Endothelial Cell Injury Induces Microcirculation Disturbances

On the surface of endothelial cells, there are three kinds of anticoagulant systems (Figure 1). First, a heparin-like substance, glycosaminoglycan (GAG), covers the endothelial cell surface. GAG is a receptor for antithrombin and promotes its antithrombotic property. Thrombin and antithrombin both have an affinity for GAG and the inhibitory reaction is accelerated by GAG. In ALI, inflammatory mediators such as neutrophil elastase cleave GAG

and the endothelial GAG content decreases severely. Second, thrombomodulin is another anticoagulant protein on the endothelial cells. When thrombin is formed in the blood circulation, it binds to thrombomodulin. Once thrombin binds to thrombomodulin, its procoagulant potential is converted into anticoagulant and it activates a physiologic anticoagulant called protein C. Activated protein C inhibits the active forms of coagulation factors V and VIII so that thrombomodulin-thrombin complexes inhibit further thrombus formation. In the case of ALI, cytokines such as TNF or IL-1 activate endothelial cells and downregulate the thrombomodulin expression (Figure 1). Neutrophil elastase also damages thrombomodulin. Third, prostaglandin I2 (PGI2) and NO are produced from the endothelial cells and regulate platelet aggregation and vascular smooth muscle cell contraction (Figure 1). NO, which regulates proper vascular tone, is mainly produced by eNOS. In ALI or severe inflammatory diseases, endothelial production of PGI2 and the activity of eNOS decrease. In addition to these losses of anticoagulant potential in endothelial cells, cytokine-activated endothelial cells express tissue factor, which stimulates the coagulation cascade. Taken together, micro-thrombi are easily formed in the pulmonary microcirculation and interrupt smooth blood flow.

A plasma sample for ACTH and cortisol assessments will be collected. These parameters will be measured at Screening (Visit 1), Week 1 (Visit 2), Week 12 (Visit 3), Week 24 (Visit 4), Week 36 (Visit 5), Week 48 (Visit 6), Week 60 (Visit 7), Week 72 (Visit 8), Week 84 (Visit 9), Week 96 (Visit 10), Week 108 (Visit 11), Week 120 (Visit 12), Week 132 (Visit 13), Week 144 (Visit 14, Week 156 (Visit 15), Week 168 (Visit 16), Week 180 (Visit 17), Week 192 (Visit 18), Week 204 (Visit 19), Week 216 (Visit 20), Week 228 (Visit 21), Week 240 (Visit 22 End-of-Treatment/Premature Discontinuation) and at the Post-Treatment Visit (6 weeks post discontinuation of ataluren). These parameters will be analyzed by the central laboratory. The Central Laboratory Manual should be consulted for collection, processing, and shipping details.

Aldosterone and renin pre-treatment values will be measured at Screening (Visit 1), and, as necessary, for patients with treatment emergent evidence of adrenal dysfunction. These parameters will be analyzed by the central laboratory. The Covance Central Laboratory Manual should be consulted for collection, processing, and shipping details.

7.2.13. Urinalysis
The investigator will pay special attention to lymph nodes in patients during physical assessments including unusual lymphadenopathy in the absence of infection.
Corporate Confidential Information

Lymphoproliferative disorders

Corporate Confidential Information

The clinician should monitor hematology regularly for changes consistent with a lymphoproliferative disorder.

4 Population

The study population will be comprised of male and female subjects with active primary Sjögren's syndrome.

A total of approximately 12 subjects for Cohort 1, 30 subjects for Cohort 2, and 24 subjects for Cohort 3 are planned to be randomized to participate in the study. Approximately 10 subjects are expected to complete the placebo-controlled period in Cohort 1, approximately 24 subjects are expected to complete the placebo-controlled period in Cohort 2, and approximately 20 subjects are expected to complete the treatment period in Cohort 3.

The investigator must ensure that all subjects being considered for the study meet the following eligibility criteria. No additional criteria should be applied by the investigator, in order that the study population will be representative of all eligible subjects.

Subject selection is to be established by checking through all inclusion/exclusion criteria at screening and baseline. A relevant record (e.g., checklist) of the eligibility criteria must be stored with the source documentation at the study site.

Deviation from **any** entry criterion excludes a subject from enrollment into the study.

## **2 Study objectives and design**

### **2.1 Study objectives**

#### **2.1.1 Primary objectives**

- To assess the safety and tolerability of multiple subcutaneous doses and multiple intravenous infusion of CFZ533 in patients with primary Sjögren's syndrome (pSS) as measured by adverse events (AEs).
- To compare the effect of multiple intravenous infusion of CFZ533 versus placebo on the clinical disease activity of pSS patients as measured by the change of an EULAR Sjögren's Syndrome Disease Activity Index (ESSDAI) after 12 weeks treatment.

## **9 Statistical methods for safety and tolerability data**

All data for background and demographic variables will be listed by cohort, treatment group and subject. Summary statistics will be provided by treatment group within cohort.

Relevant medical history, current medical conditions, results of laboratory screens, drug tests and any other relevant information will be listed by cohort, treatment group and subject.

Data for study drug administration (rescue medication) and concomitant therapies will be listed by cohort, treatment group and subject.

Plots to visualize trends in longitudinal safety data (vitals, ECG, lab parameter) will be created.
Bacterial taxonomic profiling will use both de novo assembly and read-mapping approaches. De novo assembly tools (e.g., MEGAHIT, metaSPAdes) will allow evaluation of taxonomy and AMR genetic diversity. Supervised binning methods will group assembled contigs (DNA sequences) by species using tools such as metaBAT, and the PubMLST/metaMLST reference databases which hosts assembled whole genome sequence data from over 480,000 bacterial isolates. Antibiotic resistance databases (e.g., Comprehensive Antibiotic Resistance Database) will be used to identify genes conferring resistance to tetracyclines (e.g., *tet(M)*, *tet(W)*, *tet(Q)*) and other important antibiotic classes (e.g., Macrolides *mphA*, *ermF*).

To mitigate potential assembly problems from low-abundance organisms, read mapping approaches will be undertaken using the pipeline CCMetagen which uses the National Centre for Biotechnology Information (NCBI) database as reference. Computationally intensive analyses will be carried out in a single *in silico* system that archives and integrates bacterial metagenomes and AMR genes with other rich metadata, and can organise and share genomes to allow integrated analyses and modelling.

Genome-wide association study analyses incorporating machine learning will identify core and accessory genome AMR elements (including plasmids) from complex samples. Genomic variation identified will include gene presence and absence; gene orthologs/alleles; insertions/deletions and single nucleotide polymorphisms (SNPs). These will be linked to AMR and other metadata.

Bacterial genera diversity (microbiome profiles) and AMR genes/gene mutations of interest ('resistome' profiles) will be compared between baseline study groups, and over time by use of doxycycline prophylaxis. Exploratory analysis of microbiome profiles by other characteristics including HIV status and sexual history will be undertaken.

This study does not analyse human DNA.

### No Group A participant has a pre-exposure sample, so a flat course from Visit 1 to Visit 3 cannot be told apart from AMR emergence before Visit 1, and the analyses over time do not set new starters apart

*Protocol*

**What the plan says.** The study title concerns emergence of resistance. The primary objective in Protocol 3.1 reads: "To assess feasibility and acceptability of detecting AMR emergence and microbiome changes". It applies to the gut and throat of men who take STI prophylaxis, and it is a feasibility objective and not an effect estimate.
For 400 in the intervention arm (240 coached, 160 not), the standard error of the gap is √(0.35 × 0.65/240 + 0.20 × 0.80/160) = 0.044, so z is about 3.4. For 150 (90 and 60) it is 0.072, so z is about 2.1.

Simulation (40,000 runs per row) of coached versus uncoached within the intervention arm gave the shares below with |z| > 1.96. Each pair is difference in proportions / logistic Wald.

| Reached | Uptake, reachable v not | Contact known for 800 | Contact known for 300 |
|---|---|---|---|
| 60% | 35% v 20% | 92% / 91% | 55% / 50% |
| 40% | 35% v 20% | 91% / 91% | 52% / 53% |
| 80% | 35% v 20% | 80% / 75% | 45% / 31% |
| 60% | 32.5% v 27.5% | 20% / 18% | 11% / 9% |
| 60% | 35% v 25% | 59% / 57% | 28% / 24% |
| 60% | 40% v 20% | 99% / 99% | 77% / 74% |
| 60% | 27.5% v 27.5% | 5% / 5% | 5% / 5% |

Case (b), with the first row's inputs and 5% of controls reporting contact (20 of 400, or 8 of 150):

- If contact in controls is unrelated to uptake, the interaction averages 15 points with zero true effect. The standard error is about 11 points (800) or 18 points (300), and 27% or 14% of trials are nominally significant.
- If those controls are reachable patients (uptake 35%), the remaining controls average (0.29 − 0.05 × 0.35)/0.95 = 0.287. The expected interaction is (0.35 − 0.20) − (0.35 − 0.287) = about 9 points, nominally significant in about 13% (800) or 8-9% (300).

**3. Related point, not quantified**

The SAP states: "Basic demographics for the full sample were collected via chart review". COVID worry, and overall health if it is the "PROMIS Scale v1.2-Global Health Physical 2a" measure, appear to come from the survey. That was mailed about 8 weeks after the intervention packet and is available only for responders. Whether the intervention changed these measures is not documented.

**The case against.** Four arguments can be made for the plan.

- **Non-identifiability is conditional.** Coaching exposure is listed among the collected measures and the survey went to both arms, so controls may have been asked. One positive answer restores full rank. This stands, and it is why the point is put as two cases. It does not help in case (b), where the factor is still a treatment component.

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Essentials of Human Physiology

Essentials of Human Physiology

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